They say an understanding of colour is a fundamental part of dressing well. It basically brings the difference between trying on dozens of different pieces of clothing and wondering if they are going to blend with your wardrobe back home and picking one well-suited piece with confidence.
You will find that most male stores are guided by the blues, whites , the navies and the grays, otherwise known as the ‘staples’. So where exactly did the colors go? We are not against the idea of the neutrals but what separates a well-dressed man is the ability to build off those neutral bases,
rather than simply wearing them day in and day out. Most men nowadays tend to be clueless whenever someone starts talking about hues and shades, not realizing that combining colors tastefully is one of the hallmarks of the truly well-dressed man.
Before the white colonialists, set foot in the savanna plains, Africans were largely flamboyant in their fashion. With generous accessorising and ardent bold embellishments, we were largely not apologetic about our identity. Enter the colonialists in the late 1800’s. Their beige khaki shorts and white shirts overtime seemed more fashionable than our own traditional attire.
Dressing well for Africans back in the day involved proper conduct and elegant style, which included appropriate apparel, cosmetics, and coiffure along with magnificent carriage, graceful movement, fastidious toilette, and immaculate garments, which all incorporated bold colour.
The wide range of color and style in African dress, headdress, and footwear reflected the reality that covering and adorning the body was used to provide both aesthetic and social information about an individual or a group. The Maasai mode of dressing for example has been one whereby colour is prominent. In fact the idea of colour has been really emphasized in the Maasai culture that according to them,even God manifests Himself in the form of colour, according to an article read on www.exploringafrica.com. Moving on to the Samburu culture, their distinctive feature is the amount of jewellery, especially colourful multi-beaded bracelets, anklets and necklaces won by both men and women.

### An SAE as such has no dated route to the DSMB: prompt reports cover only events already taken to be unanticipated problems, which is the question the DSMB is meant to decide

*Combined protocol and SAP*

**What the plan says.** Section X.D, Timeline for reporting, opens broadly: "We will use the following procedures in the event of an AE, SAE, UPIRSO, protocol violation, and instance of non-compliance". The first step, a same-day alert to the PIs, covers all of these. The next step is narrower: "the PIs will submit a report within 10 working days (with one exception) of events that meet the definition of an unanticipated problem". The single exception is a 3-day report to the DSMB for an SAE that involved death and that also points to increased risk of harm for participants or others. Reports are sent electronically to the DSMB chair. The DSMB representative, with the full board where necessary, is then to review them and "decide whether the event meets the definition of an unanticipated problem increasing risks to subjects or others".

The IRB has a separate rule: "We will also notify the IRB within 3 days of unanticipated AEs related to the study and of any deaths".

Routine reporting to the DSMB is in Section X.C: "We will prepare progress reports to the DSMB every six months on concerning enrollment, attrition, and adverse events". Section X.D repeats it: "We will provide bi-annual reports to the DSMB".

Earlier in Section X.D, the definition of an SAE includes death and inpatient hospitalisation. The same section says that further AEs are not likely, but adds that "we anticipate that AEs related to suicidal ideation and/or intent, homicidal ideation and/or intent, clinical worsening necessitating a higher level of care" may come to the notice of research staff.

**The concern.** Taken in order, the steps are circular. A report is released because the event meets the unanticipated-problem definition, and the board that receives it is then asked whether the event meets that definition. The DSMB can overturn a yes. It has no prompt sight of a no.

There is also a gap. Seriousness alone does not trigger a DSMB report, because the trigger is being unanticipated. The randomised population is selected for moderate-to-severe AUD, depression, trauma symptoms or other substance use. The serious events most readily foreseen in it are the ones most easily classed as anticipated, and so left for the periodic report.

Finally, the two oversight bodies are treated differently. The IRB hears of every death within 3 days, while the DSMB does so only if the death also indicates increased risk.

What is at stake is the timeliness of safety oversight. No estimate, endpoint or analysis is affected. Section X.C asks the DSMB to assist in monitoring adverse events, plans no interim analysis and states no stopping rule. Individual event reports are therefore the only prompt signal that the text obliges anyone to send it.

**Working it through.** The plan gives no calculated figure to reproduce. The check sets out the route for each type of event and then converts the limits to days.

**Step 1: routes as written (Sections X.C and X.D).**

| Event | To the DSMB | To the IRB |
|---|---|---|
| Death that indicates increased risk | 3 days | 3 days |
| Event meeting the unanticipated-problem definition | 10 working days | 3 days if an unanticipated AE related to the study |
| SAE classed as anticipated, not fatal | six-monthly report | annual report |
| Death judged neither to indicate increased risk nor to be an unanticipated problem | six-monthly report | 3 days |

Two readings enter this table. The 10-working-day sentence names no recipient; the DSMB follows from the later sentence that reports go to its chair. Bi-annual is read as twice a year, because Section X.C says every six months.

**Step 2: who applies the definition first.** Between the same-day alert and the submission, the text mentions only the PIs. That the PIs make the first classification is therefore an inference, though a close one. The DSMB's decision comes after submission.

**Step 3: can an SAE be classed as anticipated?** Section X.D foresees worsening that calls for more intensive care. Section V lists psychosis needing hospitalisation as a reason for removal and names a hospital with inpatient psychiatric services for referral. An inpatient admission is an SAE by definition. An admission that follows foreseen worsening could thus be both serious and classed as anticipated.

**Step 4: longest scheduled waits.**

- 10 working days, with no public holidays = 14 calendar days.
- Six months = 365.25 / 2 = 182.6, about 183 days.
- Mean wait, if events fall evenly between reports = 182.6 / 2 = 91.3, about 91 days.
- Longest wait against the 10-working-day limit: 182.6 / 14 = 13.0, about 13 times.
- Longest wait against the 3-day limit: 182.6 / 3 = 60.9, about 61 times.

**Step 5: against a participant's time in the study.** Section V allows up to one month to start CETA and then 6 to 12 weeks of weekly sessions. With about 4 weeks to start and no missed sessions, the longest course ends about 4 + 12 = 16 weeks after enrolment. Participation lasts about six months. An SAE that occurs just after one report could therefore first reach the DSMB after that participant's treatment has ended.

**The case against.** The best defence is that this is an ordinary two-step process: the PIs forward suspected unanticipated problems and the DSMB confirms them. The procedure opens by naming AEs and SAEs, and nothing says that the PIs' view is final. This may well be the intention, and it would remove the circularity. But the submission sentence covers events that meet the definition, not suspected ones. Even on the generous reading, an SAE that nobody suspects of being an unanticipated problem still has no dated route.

The Samburu Mark
Color therefore, has been the African mark for a very long time, until we had to comply with what was deemed as professional and corporate during the colonial era. Our forefathers matched it up from top to bottom and not surprisingly the more the color you had, the higher the status you were ascribed.
If you’ve never won color, now could be the time. However, avoid mixing color like you are a five year old, with access to six buckets of paint and no parental supervision. You don’t want to look too enthusiastic or clueless. The confident swag of the Samburu as they drape themselves in embellished shukhas should & act as a guide.
“Kenya’s current challenges can largely be traced to a lack of assertiveness as far as our culture is concerned. We can go so far as to say, we may have a crisis of identity. If we simply appreciated more of what we have or who we are then our confidence would propel us to greater heights.” says Sam Omindo, Creative Director of Genteel.
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